When it comes to designing your own website, the most important goal you should achieve is to give the best user experience possible.
It goes without saying that there’s probably a million things you can do to heighten that experience, but a few of them do get overlooked once in a while. Like the background colour, for instance.
All Lovely in White
Take a look at your favourite websites. Do they all have black texts on white backgrounds? Chances are that they do. We call this colour scheme ‘Black on White’.
It is pretty much the norm for almost every website on the internet, although it’s not exactly written law. If that’s the case, however, why aren’t we seeing more sites with backgrounds comprising every colour on the rainbow?
It all boils down to three things:
1.) Readability factor: We humans have always been reading our words on white backgrounds. Our books, letters and notepads are invariably pale in colour, but never blue, red or green. With the advent of the internet, entire websites naturally began featuring white backgrounds, simply because it’s what we’re used to.
2.) It hurts the eyes: Most people find that websites featuring bright text on dark backgrounds cause them to exert their eyes more than usual, and they find themselves squinting when they view them. Even worse, it could also physically harm some of your visitors…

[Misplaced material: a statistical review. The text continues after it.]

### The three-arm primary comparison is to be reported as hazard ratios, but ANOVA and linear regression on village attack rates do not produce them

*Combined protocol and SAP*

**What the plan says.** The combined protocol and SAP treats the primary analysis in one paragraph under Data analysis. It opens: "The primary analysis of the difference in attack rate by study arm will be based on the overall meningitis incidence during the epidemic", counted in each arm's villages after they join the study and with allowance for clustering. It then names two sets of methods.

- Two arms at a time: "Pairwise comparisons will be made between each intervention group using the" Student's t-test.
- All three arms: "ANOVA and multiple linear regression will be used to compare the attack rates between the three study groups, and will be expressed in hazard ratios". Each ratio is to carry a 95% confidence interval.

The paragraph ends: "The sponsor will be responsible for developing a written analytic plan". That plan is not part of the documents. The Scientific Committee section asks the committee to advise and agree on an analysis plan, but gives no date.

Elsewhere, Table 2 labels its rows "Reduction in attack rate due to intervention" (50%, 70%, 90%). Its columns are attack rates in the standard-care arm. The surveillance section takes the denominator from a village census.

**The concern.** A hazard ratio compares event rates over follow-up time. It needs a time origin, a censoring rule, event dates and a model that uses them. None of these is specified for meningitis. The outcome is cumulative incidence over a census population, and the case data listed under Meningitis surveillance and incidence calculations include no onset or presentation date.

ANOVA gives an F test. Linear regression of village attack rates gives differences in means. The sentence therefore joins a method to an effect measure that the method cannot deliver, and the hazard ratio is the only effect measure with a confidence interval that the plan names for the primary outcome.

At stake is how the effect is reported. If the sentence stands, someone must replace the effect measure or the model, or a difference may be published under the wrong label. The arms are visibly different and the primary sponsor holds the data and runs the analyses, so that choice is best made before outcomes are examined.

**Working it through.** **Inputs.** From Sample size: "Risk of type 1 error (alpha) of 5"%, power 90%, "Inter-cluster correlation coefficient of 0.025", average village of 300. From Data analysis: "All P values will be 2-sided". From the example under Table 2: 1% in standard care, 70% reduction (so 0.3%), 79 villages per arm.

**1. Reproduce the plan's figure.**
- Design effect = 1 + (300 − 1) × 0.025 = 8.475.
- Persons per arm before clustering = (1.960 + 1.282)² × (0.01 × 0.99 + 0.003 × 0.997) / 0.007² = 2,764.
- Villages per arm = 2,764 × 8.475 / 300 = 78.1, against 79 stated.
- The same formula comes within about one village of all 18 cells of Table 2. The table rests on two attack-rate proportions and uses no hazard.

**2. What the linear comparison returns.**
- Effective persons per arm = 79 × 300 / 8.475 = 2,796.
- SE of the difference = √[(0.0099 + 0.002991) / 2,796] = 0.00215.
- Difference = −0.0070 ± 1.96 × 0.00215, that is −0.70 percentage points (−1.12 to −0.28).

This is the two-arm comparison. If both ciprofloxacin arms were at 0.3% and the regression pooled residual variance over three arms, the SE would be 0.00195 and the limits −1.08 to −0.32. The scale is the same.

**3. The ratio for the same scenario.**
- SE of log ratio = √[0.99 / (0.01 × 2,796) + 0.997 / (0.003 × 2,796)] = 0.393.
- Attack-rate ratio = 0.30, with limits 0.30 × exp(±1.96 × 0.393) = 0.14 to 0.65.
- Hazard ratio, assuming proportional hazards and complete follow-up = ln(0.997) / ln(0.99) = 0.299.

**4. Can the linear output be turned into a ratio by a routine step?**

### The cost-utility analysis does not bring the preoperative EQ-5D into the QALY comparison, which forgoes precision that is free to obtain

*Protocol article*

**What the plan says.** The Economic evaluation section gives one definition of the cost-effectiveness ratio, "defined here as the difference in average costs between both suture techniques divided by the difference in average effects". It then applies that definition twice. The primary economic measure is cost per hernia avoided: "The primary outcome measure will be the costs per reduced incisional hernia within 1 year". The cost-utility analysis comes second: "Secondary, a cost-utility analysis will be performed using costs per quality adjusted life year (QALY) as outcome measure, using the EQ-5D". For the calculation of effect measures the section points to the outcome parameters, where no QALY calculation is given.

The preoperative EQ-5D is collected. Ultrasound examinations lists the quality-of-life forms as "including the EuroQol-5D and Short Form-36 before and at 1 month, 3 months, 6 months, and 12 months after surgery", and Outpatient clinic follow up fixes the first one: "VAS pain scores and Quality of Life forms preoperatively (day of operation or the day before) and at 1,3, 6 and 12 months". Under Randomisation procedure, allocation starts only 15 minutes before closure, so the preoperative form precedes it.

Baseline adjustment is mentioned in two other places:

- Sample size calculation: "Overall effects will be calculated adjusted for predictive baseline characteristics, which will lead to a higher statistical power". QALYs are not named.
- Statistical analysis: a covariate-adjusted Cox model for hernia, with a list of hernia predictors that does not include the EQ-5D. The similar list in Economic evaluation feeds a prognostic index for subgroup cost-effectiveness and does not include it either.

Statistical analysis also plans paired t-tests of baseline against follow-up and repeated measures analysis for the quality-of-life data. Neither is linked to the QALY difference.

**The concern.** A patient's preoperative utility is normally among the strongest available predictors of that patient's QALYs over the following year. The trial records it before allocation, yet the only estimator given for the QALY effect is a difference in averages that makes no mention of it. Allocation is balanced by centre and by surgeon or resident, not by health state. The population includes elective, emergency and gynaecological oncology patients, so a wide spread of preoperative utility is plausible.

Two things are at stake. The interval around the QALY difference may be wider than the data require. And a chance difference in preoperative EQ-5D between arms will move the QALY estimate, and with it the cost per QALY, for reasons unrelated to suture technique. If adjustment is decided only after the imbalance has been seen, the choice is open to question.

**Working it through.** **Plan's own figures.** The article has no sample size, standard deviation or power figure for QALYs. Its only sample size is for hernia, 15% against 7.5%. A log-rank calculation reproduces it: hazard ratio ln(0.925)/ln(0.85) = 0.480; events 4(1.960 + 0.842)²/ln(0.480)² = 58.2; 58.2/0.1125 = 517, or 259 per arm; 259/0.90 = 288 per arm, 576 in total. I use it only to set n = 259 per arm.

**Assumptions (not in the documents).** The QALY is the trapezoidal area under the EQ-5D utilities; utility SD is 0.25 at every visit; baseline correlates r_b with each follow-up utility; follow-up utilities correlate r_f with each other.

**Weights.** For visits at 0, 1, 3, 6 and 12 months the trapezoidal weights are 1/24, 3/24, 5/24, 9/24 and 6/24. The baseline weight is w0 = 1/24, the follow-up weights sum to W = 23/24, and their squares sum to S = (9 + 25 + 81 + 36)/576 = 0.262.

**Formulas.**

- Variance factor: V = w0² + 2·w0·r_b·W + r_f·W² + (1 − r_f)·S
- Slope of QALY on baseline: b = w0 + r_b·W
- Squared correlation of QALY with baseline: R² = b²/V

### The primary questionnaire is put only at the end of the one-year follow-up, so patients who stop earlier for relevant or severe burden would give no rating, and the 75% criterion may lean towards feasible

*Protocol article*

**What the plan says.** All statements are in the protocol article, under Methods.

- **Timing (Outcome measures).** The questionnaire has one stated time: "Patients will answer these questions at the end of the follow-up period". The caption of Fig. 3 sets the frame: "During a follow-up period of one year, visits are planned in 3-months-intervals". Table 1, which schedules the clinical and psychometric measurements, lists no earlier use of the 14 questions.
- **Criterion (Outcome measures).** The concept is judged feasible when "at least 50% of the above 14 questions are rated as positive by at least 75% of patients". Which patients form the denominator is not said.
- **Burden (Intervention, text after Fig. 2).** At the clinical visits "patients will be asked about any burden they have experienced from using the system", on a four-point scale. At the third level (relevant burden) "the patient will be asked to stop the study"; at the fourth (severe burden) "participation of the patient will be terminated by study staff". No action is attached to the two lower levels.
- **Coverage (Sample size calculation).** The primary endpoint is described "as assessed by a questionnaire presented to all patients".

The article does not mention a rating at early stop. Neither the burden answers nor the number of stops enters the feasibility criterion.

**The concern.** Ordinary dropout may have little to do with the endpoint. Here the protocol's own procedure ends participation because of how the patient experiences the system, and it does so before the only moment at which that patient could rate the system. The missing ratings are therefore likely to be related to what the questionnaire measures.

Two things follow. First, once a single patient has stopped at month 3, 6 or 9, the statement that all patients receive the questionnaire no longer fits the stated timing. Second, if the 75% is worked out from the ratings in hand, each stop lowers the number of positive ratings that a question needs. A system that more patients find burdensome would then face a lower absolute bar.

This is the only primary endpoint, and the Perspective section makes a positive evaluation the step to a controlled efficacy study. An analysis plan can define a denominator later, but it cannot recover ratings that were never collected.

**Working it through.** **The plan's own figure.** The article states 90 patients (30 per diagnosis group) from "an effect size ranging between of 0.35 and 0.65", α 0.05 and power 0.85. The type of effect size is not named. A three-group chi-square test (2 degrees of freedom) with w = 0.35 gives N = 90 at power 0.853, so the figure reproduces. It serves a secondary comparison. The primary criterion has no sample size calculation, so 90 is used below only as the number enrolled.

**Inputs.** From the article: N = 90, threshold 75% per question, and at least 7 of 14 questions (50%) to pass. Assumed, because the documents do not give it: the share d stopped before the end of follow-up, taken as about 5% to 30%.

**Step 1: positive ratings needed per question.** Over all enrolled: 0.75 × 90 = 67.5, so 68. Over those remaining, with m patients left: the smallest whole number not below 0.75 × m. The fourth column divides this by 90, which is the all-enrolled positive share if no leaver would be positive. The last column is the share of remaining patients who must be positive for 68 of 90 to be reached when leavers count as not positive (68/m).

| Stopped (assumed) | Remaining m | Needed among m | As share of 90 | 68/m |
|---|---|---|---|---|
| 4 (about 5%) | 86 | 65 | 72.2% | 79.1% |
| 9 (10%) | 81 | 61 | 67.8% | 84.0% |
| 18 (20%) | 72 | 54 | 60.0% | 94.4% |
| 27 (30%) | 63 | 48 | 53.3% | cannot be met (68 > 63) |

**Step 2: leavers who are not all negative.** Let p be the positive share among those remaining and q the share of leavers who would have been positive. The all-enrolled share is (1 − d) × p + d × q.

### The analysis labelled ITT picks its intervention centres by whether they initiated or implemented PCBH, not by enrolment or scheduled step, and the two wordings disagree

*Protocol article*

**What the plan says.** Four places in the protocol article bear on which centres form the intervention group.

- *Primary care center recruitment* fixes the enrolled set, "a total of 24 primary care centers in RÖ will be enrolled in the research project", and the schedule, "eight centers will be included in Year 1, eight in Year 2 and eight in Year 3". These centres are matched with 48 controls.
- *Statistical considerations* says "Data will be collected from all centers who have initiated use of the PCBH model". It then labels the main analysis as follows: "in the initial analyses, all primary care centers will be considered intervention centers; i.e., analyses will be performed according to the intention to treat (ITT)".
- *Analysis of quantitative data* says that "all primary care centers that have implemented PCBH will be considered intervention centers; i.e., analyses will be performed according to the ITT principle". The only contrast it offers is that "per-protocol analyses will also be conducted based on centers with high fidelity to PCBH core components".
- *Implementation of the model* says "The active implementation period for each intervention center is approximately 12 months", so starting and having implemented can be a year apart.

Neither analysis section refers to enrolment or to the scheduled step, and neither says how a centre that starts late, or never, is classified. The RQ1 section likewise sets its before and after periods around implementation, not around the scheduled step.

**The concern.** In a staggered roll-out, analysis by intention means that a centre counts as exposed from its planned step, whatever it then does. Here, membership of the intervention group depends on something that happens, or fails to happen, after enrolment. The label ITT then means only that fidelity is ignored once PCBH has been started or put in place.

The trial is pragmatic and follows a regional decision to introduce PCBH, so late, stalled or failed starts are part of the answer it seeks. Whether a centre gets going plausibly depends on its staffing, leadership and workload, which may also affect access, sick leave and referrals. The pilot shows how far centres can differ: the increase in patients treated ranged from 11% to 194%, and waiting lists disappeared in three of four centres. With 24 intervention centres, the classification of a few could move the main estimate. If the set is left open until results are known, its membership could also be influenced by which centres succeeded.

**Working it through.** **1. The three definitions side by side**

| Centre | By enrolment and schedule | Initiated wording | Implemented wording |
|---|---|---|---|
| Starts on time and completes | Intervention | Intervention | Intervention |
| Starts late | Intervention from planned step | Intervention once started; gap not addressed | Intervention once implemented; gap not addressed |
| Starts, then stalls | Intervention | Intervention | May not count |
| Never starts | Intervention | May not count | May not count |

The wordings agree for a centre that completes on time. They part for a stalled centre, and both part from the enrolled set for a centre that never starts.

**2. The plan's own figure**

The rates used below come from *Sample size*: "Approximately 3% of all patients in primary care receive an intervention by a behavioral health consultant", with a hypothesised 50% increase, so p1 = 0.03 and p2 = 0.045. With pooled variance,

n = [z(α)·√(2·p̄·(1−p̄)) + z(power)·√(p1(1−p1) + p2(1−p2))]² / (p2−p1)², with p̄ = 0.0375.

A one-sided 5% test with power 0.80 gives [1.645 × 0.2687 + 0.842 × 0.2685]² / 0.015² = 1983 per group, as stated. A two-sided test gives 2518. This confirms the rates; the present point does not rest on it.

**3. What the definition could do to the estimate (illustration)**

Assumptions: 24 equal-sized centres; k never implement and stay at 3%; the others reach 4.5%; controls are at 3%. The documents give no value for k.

3.) Unsuitable for the older generation: Your eyes just aren’t what they used to be when you’re old. For these tech-savvy seniors browsing the web every day, black text on white backgrounds are a godsend. The words are clearer, the site looks pleasing, and there’s no risk of inflicting further damage to the eyes. On the other hand, websites featuring coloured backgrounds with even darker texts are practically health hazards to them, and could even result in the purchase of a new pair of glasses.
4.) Just plain ugly: In the early days of the internet, people were still experimenting with website designs, ranging from good to the downright ugly. There were a few well-designed ones from time to time, but the majority would be considered an embarrassment if shown today. This is of course down to personal preference, but ‘yellow text on hot pink background’ websites were already terrifying back in 1999.
Now you know why websites are designed with white backgrounds. There’s no stopping you from choosing a darker tint, of course, but if you’re aiming for maximum site usability (and good web design in general), why not follow the crowd in this case?
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